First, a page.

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Fairy Tale as Coping Mechanism by Ankush Banerjee

fairy tale as coping mechanism

Take 1: You see, it is entirely possible

that in the end, the Emperor

doesn’t really learn shame.

Because that nameless boy, swept by

Pied Piper’s charms, is already living

with Hansel and Gretel in their

chocolate house, too happy to give a f*ck.

Together they roam grassy jungle paths,

sharing a peach, ensuring that the wolf

doesn’t trouble the pigs

or Red Riding Hood. She visits them often

for sleepovers, too lonely from living alone.

Together, she and Gretel bake cookies,

read old Travel brochures and

novels written for women.

Later, all four of them sit around,

in the sweet, silly sunshine,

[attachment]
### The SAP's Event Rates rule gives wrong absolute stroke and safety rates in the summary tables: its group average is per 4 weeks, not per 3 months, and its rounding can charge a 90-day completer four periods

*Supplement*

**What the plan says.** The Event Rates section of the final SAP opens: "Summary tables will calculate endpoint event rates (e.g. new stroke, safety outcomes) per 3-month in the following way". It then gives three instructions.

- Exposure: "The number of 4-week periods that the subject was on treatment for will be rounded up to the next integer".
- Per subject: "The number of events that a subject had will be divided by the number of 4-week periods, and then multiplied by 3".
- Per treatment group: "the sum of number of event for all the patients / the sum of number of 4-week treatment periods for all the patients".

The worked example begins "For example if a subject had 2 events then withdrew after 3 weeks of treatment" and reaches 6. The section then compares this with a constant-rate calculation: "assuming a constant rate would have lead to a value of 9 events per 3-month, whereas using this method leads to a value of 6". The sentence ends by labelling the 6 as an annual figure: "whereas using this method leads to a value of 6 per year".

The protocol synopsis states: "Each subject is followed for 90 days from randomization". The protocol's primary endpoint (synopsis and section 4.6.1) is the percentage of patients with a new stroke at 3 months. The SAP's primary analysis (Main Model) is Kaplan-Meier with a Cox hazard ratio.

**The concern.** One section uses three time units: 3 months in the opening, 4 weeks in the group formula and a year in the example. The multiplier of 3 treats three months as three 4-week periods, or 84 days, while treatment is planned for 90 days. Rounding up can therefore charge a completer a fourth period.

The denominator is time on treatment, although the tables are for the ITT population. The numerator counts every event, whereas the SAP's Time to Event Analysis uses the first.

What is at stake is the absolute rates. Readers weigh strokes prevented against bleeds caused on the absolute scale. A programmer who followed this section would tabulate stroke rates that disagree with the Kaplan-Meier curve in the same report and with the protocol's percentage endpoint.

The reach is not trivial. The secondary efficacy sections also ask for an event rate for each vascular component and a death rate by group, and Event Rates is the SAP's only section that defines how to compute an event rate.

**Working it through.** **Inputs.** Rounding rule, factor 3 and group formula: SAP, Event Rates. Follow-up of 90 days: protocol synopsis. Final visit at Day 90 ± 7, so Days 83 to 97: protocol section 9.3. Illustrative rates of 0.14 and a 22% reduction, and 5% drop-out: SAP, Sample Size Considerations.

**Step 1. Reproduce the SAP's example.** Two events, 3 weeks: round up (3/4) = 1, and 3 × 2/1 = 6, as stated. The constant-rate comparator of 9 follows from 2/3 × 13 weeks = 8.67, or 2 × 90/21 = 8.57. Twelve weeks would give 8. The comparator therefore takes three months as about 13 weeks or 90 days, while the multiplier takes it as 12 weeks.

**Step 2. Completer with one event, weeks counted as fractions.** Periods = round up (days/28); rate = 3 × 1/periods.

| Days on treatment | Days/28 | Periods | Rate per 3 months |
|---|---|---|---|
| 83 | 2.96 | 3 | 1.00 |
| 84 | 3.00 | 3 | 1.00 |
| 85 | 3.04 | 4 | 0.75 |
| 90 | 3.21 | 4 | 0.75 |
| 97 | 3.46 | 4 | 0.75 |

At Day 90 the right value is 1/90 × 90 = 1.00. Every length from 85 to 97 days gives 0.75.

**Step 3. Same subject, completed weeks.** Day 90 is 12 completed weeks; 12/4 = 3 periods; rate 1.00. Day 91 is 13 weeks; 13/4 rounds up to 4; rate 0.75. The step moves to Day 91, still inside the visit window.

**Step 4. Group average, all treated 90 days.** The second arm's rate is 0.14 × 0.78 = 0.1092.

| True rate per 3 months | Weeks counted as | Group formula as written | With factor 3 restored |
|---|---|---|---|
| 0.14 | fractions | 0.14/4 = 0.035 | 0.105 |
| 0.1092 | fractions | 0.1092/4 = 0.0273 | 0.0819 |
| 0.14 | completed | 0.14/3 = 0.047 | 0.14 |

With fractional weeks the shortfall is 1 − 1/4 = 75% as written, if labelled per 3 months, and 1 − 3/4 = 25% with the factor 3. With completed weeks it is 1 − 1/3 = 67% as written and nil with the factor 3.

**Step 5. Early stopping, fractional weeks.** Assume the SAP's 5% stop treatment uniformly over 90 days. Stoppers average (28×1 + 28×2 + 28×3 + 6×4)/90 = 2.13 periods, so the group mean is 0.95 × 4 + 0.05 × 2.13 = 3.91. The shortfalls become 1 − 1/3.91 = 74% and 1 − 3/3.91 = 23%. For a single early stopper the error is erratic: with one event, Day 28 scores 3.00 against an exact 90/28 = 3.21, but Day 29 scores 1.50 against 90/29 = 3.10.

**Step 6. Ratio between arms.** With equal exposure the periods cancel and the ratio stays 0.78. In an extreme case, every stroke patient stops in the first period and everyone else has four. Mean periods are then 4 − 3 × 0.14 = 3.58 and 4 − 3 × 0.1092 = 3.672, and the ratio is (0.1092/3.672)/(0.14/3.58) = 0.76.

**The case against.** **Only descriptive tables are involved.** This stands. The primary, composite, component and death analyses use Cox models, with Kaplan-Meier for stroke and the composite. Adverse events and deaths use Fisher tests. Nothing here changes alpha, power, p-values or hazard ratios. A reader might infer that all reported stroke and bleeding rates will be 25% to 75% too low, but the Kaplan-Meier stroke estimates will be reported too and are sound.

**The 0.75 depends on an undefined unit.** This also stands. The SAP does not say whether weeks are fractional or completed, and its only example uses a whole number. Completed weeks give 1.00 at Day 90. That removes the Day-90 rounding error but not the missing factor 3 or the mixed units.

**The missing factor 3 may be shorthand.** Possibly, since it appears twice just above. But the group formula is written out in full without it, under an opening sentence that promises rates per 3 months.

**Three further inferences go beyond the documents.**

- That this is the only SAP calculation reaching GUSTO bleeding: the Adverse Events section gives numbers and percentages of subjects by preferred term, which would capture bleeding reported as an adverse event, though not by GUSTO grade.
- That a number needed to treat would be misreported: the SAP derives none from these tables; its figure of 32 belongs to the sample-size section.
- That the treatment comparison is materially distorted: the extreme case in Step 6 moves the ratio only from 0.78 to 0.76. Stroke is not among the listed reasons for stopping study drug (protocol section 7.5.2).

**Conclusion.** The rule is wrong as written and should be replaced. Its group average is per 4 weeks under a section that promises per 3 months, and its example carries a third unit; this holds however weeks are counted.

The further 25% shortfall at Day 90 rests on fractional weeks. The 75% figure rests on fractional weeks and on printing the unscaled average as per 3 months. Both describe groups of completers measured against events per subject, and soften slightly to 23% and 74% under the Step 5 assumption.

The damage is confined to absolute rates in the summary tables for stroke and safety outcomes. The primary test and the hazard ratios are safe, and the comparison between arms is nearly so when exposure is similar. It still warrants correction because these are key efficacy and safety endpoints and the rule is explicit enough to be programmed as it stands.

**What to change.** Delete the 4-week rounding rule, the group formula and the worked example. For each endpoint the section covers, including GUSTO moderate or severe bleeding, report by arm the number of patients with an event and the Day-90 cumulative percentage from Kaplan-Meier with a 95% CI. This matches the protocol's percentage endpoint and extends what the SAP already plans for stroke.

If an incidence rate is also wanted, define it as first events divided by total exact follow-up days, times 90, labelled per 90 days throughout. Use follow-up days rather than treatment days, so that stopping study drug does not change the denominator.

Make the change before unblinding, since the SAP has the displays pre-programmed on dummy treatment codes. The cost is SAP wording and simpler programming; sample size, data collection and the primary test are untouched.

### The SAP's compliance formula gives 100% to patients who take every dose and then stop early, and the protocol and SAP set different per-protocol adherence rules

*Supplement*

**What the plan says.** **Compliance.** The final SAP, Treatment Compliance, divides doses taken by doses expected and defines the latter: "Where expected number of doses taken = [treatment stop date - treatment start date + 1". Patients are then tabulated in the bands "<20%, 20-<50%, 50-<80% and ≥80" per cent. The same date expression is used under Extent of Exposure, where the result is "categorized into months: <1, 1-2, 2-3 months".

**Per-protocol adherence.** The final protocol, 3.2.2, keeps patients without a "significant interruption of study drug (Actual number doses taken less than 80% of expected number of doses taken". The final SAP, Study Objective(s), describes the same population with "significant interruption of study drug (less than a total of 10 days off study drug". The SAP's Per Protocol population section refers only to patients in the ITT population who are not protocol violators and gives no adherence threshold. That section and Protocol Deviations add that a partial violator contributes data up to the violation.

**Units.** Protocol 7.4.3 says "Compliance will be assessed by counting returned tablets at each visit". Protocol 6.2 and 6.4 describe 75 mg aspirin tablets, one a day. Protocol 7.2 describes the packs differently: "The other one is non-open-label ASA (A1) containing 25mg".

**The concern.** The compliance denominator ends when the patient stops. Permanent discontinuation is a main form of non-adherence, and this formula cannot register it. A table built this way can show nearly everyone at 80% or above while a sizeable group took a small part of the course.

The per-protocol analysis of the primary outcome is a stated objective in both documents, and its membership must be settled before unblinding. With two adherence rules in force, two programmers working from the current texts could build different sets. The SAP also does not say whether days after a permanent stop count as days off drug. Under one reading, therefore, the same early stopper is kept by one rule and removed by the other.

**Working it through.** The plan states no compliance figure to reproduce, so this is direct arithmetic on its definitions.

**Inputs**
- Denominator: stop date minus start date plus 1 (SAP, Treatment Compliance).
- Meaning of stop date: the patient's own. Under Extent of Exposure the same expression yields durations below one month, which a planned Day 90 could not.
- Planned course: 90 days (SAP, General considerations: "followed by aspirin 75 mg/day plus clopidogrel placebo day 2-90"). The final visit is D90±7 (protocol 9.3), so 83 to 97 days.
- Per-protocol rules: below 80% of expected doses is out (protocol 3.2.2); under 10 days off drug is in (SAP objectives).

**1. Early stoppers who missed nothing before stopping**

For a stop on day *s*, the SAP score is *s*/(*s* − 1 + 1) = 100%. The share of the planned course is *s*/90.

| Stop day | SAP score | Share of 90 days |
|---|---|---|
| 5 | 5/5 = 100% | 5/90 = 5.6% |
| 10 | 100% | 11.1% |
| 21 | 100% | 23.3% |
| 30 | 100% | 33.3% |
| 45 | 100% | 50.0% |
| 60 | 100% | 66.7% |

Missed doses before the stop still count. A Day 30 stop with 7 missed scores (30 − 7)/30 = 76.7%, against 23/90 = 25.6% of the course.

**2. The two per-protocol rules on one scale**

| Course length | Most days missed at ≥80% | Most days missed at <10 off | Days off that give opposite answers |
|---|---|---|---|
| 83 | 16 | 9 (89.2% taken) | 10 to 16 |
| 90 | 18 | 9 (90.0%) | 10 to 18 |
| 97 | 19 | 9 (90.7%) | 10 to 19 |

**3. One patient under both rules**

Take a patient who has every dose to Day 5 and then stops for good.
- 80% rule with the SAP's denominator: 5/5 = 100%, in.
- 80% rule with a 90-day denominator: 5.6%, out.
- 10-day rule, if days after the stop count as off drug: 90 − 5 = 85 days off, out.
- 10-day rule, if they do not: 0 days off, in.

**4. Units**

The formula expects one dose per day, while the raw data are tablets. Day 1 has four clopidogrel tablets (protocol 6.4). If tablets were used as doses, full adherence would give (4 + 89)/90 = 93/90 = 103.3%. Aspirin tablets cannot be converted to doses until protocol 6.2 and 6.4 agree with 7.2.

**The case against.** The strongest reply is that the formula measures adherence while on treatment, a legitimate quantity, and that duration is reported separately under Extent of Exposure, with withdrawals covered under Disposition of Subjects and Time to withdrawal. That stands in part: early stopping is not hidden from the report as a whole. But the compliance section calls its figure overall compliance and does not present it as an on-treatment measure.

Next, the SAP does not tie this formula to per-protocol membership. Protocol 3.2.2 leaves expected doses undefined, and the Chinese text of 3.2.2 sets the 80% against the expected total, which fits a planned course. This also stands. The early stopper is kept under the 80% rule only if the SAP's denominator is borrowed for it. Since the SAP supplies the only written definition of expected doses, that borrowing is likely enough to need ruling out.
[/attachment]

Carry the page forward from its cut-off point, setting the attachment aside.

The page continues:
having tea and cookies, recounting

with glitzy eyes,

Rapunzel’s great escape.         

One should imagine their bliss –

a white ribbon fluttering in the wind,

but for the Pied Piper,

the Pied Piper lurking behind the curtains, waiting

for it to get dark.    

Take 2: It is entirely possible

that the Emperor

doesn’t really learn shame.

Because the Emperor now

wears his new clothes

for State receptions, funerals,

concerts, even Memorial days.

The fashion seems to be catching up.

Most find his style liberating. Others, too libertine. 

But it goes well with the poor

unencumbered now by fabric. He has set them free,

they say. The country is now draped in

the Emperor’s new clothes, draped in dreams,

draped in something that can’t be pulled away

in a thousand years. 

Take 3: In the woods, they find the Pied Piper

dressed in the Emperor’s new clothes,

untying a red ribbon each from

Red Riding Hood and Gretel’s hair.

They stand spellbound, gawk, as if this were a film set,

waiting for someone else to shout,

CUT.

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